On Thursday, the Brooklyn Democratic Party will hold its official judicial convention to determine which candidates should receive the party’s all-important endorsement for Supreme Court judge. There are 16 people competing to become judges on the Supreme Court – which despite the name is the state’s main trial court, hearing criminal cases involving felony charges and civil cases where more than $50,000 is at stake – but only six vacancies on the court to fill.
The six Supreme Court candidates who will win the Brooklyn Democratic Party’s endorsement are: Joanne Quinones, Sharon Clarke, Caroline Piela Cohen, Heela Capell, Saul Stein and Rachel Freier. These six will not officially receive the party’s endorsement until the judicial convention on Thursday to decide who will appear on the ballot. But the convention is just a formality; the results are fixed in advance.
The real decision-making happened Monday night in the back room of Nick’s Lobster House in Marine Park, where the Brooklyn Democratic Party’s executive committee – a group of 44 unpaid district leaders, two for each of the borough’s 22 Assembly districts – got together and held an informal vote to decide which six candidates should receive the nomination.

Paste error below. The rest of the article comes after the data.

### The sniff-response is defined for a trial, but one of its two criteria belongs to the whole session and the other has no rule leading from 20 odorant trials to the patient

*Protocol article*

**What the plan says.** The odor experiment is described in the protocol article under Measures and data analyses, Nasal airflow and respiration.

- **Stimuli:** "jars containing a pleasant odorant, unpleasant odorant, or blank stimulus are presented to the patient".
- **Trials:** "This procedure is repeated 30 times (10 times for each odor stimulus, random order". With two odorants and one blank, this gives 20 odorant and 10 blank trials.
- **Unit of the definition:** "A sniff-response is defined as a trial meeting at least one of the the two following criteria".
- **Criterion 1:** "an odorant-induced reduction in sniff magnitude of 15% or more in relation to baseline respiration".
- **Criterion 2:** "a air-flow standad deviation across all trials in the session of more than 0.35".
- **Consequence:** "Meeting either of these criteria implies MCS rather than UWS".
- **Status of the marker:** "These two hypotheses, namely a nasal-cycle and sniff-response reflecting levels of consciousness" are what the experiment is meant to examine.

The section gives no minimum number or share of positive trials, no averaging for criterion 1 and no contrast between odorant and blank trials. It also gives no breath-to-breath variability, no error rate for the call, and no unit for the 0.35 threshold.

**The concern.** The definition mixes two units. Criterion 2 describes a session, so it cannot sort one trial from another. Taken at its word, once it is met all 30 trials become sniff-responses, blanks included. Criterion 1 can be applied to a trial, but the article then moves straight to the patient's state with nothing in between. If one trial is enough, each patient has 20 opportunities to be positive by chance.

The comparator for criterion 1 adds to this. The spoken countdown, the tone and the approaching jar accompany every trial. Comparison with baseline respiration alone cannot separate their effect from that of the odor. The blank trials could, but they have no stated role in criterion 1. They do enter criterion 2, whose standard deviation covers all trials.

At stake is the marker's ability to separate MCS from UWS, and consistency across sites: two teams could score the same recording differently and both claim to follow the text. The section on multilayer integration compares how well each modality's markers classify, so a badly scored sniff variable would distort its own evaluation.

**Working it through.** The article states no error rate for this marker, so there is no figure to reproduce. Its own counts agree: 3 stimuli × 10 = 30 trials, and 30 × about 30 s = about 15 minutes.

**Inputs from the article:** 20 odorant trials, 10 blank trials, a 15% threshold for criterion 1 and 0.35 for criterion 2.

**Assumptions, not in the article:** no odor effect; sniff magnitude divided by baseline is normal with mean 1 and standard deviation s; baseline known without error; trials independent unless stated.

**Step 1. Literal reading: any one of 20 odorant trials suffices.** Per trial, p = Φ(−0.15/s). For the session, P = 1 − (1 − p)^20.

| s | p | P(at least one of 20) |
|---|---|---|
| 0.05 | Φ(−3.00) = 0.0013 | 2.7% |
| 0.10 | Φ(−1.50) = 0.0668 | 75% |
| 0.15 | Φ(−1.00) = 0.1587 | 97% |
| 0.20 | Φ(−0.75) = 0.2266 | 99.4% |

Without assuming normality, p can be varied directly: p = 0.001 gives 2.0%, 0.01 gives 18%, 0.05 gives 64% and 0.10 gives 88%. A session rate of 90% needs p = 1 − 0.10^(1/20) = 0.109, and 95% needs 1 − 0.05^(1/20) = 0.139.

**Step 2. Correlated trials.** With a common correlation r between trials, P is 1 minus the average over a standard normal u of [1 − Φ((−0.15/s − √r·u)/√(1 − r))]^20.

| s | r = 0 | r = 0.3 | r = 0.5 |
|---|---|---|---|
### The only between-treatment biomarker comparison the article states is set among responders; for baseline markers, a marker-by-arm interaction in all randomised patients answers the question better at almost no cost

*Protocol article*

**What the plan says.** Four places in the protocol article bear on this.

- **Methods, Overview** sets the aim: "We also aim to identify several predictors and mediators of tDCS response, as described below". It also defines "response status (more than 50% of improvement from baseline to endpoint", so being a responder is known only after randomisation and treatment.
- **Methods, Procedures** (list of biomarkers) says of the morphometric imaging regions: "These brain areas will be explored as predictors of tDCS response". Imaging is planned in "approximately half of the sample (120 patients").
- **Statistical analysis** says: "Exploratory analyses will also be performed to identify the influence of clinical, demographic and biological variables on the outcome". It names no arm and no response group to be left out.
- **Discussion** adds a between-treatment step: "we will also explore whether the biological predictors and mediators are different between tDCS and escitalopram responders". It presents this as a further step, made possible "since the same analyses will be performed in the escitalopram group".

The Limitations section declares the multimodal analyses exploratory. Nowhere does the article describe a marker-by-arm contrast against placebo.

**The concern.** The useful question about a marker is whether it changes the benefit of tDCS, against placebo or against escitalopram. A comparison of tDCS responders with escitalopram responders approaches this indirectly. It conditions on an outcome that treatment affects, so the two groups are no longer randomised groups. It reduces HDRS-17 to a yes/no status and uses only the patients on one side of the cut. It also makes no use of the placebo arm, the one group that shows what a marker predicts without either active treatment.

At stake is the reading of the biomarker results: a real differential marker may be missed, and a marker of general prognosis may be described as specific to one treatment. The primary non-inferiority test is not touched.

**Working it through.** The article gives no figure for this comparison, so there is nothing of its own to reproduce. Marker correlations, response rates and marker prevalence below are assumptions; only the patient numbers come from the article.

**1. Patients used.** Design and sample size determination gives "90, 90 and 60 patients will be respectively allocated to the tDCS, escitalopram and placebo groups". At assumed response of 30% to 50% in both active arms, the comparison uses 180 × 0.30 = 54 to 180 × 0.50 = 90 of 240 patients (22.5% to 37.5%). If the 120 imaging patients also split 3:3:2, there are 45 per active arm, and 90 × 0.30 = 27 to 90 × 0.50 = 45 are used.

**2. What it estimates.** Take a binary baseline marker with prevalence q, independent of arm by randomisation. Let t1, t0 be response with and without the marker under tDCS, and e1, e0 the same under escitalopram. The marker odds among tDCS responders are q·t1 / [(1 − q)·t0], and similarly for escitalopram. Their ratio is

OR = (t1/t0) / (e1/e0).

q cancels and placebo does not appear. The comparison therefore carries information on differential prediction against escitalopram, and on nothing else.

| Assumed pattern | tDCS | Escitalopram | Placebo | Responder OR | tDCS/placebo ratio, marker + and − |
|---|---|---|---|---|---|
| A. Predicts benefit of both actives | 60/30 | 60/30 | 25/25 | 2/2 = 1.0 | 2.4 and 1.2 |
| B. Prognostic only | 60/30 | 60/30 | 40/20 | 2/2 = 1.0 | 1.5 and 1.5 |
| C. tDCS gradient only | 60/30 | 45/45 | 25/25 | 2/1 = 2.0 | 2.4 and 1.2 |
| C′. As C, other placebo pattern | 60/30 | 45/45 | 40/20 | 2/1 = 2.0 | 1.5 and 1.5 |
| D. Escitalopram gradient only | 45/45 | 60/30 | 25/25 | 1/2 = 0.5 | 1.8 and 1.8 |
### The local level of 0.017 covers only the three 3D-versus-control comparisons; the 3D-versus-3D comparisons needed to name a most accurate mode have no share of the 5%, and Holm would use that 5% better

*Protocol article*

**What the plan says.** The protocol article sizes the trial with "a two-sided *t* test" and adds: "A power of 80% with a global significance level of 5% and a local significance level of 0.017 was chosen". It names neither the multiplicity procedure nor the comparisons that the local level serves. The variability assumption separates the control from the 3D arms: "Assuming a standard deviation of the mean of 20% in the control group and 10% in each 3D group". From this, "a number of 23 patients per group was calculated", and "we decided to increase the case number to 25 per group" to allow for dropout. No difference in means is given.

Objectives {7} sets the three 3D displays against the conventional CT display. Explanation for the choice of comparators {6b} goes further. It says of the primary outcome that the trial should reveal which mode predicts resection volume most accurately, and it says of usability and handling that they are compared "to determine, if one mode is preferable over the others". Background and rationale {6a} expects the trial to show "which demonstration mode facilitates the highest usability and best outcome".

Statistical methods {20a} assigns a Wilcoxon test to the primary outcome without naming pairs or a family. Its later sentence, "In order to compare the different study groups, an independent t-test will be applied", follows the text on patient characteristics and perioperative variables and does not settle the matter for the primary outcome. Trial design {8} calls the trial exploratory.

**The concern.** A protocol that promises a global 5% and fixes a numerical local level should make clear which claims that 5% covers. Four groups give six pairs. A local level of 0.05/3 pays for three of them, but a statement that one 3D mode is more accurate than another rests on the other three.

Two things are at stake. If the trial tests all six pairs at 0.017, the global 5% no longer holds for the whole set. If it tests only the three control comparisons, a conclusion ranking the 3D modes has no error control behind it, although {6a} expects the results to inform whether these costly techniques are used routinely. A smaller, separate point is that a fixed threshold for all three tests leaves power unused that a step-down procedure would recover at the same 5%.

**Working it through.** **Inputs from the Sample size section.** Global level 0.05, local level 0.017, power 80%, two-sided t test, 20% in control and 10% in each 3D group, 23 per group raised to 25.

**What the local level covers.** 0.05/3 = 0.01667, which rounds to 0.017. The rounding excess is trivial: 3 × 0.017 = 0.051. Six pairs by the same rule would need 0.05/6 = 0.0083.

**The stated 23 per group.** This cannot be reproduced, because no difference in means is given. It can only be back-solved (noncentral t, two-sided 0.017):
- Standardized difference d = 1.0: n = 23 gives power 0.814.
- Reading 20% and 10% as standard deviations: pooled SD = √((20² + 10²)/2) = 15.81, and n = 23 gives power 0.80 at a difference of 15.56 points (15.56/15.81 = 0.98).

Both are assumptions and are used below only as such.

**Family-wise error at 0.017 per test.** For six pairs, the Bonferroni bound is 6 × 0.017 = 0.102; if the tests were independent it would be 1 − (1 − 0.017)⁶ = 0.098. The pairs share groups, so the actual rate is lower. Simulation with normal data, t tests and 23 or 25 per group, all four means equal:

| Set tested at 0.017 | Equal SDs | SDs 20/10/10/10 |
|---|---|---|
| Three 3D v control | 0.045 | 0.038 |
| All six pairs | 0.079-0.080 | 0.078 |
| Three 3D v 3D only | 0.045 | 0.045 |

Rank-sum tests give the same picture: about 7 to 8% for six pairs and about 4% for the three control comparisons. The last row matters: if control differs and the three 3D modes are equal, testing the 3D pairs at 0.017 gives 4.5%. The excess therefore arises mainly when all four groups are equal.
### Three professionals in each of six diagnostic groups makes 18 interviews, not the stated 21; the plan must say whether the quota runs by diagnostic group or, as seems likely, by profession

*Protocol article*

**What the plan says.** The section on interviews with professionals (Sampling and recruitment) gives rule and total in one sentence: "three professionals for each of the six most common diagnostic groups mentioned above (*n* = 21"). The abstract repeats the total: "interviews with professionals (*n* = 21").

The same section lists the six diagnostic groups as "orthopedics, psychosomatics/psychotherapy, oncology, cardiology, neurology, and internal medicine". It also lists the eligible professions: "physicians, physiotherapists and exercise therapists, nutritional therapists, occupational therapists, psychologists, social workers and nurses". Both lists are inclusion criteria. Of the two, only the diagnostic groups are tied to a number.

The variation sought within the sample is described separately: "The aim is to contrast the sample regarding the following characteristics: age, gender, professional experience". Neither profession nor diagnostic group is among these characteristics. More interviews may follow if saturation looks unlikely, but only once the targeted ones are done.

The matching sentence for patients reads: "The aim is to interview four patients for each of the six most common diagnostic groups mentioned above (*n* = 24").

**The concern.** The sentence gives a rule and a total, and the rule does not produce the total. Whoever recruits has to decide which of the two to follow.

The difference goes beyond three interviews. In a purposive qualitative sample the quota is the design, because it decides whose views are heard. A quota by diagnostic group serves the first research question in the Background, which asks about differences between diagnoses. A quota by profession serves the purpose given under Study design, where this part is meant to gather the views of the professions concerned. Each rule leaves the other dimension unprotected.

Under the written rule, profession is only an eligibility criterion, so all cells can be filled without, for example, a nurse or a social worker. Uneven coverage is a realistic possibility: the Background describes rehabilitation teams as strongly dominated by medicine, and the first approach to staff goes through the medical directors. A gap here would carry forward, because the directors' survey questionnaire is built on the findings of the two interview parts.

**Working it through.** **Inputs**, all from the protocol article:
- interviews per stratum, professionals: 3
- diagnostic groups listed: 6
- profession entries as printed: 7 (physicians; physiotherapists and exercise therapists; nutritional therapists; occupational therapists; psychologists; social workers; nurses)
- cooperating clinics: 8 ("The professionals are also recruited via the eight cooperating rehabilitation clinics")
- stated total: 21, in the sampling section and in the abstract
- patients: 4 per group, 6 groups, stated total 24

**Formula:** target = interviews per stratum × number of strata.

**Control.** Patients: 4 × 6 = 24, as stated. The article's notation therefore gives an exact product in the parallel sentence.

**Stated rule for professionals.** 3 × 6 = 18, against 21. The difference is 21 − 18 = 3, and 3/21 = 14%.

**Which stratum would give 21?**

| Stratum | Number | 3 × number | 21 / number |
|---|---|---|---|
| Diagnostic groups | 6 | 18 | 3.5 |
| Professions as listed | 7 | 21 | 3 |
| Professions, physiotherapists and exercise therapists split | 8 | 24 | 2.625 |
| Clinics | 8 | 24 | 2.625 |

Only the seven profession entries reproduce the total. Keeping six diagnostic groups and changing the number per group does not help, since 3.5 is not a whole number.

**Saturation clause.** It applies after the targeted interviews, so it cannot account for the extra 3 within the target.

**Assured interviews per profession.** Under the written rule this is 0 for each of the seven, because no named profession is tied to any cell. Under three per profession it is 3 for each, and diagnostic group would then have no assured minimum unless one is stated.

It was a surreal occasion, as ordinary customers dined just outside the room where Brooklyn’s Democratic power-brokers were deciding the future of the city’s courts. At least three tables were celebrating birthdays, and the waiters at Nick’s sang “Happy Birthday” and lit sparklers to celebrate.
Those were the only sparks to fly at last night’s meeting. It was nothing like last year, when former Brooklyn Democratic Party boss Frank Seddio reportedly had to be physically restrained from going after another district leader. This year, Seddio was not in attendance, though he sent a proxy to vote on his behalf and the candidates he favored still prevailed.
The party will now instruct its judicial delegates to vote at Thursday’s judicial convention for those six candidates who received the most support from district leaders. Many of the other 10 candidates for the Supreme Court seats are expected to drop out in advance of the convention, now that it’s clear they have no path to the nomination.
The whole affair was hardly democratic, but most of the district leaders seemed satisfied with the results – as did the winning judicial candidates, a few of which eagerly waited in the restaurant to hear whether they would become Supreme Court judges.
Lydia Green, a first-time district leader for Assembly District 52 in Park Slope who’s aligned with the reform group New Kings Democrats, told City & State that she was confident that the executive committee had selected good judges to receive the party’s endorsement. “But this is not how judges should be chosen,” she added.
Correction: An earlier version of this story misstated the minimum amount of money at stake in civil cases heard by the Supreme Court. Last year, the minimum was raised from $25,000 to $50,000.